Australia, Malaysia, Singapore, South Africa to Trial CBDCs for Cross-Border Payments

The four central banks are working on a joint project that will develop and test shared platforms for international settlements with multiple CBDCs.

AccessTimeIconSep 2, 2021 at 4:00 a.m. UTC
Updated May 11, 2023 at 6:32 p.m. UTC

The Bank of International Settlements (BIS) Innovation Hub is working with the central banks of Australia, Malaysia, Singapore and South Africa to test the efficacy of wholesale central bank digital currencies (CBDC) in cross-border settlements.

The bank said Thursday the goal of “Project Dunbar” is to develop prototype platforms that can support international settlements with digital currencies issued by multiple central banks. According to the statement, the project will focus on developing these prototypes on different distributed ledger technology platforms and experiment with various governance and operating designs that could help central banks to share CBDC infrastructures.

“These multi-CBDC platforms will allow financial institutions to transact directly with each other in the digital currencies issued by participating central banks, eliminating the need for intermediaries and cutting the time and cost of transactions,” the announcement said.

Despite taking a cautionary stance on CBDCs back in 2019, BIS changed gears and announced it was planning its own digital currency trials the very next year. In its annual economic reporthttps://www.bis.org/a/arpdf/ar2021e3.htm for 2021, BIS highlighted that CBDCs could improve cross-border payments. The report also said that while multi-CBDC solutions could ease sharing of required information (like digital IDs) across borders, it will require international cooperation.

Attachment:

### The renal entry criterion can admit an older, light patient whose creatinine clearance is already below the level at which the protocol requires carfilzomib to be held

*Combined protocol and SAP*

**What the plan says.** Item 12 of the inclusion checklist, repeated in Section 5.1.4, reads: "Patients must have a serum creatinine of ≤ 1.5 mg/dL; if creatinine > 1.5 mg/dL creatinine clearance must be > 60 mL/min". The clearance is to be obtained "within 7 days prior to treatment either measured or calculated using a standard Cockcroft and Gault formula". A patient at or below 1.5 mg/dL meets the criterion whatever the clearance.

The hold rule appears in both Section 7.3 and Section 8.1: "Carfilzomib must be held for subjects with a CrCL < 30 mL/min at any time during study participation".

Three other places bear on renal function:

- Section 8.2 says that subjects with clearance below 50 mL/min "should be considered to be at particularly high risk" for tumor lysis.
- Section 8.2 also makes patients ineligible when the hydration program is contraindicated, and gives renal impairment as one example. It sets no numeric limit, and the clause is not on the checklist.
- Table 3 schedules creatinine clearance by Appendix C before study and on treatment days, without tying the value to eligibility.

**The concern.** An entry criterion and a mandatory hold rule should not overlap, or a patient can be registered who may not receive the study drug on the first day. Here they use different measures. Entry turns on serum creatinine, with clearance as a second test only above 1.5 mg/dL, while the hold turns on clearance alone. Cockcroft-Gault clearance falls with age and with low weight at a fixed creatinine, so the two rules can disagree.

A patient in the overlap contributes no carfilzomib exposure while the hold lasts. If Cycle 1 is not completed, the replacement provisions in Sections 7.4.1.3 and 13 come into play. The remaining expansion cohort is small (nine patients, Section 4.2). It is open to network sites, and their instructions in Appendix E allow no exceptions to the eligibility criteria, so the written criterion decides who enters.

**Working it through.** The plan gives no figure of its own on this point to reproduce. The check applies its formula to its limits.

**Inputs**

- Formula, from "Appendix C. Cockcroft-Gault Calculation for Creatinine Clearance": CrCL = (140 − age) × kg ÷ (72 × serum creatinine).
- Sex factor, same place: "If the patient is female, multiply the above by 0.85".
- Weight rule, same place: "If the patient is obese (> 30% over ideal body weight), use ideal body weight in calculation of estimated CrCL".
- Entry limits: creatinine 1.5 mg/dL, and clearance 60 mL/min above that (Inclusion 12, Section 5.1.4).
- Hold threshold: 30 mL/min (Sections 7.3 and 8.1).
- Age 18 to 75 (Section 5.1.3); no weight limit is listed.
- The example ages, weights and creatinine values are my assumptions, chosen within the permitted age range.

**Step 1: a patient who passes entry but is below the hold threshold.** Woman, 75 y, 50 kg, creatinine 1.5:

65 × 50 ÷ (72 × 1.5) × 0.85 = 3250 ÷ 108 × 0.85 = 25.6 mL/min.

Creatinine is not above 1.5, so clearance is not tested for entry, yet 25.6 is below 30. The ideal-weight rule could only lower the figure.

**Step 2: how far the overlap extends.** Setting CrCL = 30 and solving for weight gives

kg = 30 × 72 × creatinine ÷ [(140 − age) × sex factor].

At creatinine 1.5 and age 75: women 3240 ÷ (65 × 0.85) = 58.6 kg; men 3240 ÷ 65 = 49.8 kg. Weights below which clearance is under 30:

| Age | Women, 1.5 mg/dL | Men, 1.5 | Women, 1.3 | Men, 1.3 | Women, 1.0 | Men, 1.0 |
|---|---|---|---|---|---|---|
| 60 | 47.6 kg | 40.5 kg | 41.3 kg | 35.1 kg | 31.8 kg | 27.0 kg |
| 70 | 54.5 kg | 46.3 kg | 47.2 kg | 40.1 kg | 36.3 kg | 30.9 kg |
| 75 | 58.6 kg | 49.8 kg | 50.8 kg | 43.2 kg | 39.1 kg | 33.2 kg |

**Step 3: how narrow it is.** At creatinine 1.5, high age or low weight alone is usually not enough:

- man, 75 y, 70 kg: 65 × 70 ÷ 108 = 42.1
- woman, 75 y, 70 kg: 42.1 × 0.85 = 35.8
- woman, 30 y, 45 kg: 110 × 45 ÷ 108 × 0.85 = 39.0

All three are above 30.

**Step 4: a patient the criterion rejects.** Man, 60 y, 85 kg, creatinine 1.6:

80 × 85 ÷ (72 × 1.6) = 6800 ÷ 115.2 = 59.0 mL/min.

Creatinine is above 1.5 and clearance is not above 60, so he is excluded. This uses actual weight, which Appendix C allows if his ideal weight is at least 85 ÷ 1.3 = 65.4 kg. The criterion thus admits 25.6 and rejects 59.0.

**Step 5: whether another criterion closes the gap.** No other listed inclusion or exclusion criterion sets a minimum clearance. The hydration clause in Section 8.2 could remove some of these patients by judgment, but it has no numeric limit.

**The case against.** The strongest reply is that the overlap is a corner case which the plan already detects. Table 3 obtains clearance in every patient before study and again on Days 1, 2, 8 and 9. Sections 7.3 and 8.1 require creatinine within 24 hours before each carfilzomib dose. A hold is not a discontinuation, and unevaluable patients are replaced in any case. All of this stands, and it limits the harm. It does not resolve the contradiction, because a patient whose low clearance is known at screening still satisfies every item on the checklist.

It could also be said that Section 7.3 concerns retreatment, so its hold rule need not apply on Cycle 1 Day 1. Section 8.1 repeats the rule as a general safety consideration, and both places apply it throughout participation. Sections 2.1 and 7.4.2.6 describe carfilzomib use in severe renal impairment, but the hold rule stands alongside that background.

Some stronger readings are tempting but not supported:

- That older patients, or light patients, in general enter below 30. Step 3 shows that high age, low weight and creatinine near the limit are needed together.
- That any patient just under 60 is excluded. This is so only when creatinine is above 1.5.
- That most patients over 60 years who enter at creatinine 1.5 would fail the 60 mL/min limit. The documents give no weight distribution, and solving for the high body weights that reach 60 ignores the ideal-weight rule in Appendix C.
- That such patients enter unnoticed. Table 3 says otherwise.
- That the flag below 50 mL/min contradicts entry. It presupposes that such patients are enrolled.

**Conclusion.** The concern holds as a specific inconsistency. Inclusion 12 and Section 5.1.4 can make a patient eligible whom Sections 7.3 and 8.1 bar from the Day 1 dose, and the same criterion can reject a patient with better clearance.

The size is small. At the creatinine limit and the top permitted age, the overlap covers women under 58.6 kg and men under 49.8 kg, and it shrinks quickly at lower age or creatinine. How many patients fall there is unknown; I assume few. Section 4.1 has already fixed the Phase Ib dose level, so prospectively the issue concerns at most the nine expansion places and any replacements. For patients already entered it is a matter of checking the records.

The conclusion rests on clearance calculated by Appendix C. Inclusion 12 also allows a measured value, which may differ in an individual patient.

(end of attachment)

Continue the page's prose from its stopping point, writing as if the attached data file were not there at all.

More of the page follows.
The bank announced its Innovation Hub initiative to build testing platforms for multiple digital currencies back in January. Three centers of the Innovation Hub in Singapore, Hong Kong and Switzerland are all working on multi-CBDC settlements, while Project Dunbar is led by the Singapore Centre.

According to the statement by BIS, experimenting with CBDC design for international settlements aligns with the G20 roadmap for “enhancing cross-border payments.” Published in October 2020, the roadmap expressed the need for “faster, cheaper, more transparent and more inclusive cross-border payment services, including remittances.”

The results of Project Dunbar are expected to be published in early 2022 while technical prototypes of the shared platforms are to be demonstrated at the Singapore FinTech Festival in November of this year.

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Sandali Handagama

Sandali Handagama is CoinDesk's deputy managing editor for policy and regulations, EMEA. She does not own any crypto.